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ARM's new IP launch: Smartphone 2.0?

Majeed Ahmad

New member
ARM is the unsung hero of the smartphone revolution. And now, just when people began asking what next after the smartphone, the British processor designer has shown the glimpse of what can be called Smartphone 2.0. Exactly how?

For a start, smartphone needs to be far more powerful than it is today, simply to hold and share the IoT and wearable burden. Smartphones are widely seen as gateway devices to IoT and wearable electronics. The successful combination of smartphone and IoT/wearable could form the nervous system of digital life, enabling a thin mesh of always-on smart devices to coordinate and facilitate almost every aspect of human life.

Then, there is this increasing content made up of photos and videos on smartphones. ARM’s new GPU design—called Mali-T880—could help smartphones handle the rising tsunami of multimedia content. ARM managers claim that Mali-T880 graphics cores offer improvements in resolutions of up to 4K pixels at 120 frames/second.

Smartphones using ARM's Cortex A72 CPU core and Mali-T880 GPU core could deliver video with the quality of a set-top box, console-class gaming and virtual reality experiences while staying in a smartphone power budget. ARM says its Cortex-A72 processor will deliver 3.5 times the performance of its Cortex-A15 devices while consuming 75% less power.

ARM expects the new processor technolgy reach smartphone with new chips in 2016. So will 2016 be the year of Smartphone 2.0?
 
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Arthur Hanson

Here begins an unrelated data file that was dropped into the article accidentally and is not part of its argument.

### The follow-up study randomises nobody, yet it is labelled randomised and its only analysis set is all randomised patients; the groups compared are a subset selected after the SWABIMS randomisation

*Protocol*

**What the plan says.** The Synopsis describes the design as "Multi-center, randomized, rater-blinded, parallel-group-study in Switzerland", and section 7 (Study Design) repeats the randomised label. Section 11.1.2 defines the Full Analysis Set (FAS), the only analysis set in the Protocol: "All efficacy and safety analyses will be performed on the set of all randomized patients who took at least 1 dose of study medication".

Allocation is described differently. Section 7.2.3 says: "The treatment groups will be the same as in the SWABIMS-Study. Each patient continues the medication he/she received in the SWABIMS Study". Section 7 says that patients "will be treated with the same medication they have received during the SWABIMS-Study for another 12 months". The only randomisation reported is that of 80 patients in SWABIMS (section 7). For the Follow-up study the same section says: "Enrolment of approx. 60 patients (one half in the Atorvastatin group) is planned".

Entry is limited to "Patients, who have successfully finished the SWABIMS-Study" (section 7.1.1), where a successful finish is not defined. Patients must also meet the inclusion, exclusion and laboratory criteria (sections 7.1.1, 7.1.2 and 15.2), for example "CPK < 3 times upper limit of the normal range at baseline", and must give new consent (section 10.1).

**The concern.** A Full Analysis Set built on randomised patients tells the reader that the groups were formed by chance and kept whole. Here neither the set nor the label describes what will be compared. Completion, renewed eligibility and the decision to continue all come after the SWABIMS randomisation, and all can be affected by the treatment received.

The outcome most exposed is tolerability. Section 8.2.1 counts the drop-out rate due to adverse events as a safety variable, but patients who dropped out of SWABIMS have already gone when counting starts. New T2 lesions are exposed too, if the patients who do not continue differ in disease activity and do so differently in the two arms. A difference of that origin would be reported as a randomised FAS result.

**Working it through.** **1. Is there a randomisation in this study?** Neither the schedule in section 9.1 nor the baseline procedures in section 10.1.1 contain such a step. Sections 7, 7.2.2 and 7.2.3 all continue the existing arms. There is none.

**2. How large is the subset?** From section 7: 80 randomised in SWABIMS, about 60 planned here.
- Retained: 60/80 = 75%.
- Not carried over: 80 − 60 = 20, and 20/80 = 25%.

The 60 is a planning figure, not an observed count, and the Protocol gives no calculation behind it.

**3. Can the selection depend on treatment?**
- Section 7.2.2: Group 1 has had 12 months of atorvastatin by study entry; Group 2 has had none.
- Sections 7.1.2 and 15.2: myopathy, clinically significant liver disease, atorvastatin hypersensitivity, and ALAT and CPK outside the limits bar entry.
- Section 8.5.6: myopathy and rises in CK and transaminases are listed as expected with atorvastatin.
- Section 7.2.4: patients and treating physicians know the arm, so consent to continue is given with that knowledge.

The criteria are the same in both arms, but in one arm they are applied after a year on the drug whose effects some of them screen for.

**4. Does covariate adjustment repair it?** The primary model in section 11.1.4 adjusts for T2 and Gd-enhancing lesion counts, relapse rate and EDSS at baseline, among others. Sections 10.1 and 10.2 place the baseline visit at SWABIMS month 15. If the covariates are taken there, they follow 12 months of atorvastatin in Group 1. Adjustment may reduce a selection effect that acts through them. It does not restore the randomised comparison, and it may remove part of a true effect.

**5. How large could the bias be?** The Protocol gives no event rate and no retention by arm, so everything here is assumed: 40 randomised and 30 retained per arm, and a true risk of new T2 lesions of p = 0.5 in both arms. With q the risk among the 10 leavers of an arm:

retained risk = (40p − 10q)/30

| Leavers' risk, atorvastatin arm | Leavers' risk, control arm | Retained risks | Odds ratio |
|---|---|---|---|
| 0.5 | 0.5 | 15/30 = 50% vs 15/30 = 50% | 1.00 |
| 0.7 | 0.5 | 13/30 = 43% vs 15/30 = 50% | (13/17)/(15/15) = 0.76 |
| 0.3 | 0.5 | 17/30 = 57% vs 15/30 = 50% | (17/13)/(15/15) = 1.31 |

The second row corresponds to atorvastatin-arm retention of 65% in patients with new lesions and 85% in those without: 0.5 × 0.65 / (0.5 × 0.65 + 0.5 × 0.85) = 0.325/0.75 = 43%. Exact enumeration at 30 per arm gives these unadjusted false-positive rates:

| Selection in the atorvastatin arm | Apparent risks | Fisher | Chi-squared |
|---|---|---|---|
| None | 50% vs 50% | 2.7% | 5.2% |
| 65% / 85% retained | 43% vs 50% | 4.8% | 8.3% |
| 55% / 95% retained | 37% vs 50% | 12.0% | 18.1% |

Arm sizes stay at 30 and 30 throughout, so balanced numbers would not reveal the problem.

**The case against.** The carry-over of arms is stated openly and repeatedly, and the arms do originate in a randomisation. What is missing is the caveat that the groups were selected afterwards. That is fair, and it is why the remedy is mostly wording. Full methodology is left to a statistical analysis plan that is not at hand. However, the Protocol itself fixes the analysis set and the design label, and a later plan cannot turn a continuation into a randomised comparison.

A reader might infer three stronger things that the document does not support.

Active member
It looks like ARM is about to lower the cost of smart phones by making them a commodity just like all new devices eventually become. It will be the ecosystem that becomes the differentiator. This will help Apple and Google if they so choose. It will be interesting to see the ecosystem Xiaomi is developing. I've heard it's more intuitive and easier to use than Apple's. Let the game begin.
 
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Majeed Ahmad

New member
It looks like ARM is about to lower the cost of smart phones by making them a commodity just like all new devices eventually become. It will be the ecosystem that becomes the differentiator. This will help Apple and Google if they so choose. It will be interesting to see the ecosystem Xiaomi is developing. I've heard it's more intuitive and easier to use the Apple's. Let the game begin.
Yes, I think what ARM is doing here is democratization of mobile SoCs. The first three licensees -- MediaTek, HiSilicon and Rockchip -- just tell the story. They are all Chinese companies. ARM is apparently looking at the next billion smartphones, most of which are likey to come from China.
 
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